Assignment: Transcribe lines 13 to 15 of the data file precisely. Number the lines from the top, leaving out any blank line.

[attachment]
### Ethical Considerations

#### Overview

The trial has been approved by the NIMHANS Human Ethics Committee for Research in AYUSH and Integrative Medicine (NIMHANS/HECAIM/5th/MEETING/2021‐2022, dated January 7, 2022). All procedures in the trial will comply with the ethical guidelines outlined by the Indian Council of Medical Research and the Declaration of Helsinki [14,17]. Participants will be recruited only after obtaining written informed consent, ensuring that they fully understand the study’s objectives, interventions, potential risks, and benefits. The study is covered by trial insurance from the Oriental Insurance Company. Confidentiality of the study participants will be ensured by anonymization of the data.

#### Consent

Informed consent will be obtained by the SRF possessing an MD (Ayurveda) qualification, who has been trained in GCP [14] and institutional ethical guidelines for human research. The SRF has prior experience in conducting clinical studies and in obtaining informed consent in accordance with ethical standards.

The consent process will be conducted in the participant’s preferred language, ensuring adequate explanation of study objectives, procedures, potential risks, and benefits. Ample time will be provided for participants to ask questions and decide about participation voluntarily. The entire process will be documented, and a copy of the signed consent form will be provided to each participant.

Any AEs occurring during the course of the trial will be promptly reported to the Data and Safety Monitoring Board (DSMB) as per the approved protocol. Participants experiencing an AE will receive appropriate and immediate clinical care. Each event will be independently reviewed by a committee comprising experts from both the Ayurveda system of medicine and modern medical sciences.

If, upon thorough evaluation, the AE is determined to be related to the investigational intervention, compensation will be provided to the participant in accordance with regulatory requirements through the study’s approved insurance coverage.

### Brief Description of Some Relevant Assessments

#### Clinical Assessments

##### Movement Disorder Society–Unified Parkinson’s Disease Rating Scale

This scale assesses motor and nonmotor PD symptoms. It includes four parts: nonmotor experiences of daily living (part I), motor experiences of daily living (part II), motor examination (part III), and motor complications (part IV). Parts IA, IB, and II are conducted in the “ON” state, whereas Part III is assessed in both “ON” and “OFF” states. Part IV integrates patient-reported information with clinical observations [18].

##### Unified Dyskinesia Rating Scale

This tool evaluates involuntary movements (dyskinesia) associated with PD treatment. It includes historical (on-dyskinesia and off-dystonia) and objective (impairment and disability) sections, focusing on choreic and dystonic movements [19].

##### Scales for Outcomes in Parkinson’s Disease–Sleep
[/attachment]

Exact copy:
##### Unified Dyskinesia Rating Scale

This tool evaluates involuntary movements (dyskinesia) associated with PD treatment. It includes historical (on-dyskinesia and off-dystonia) and objective (impairment and disability) sections, focusing on choreic and dystonic movements [19].

##### Scales for Outcomes in Parkinson’s Disease–Sleep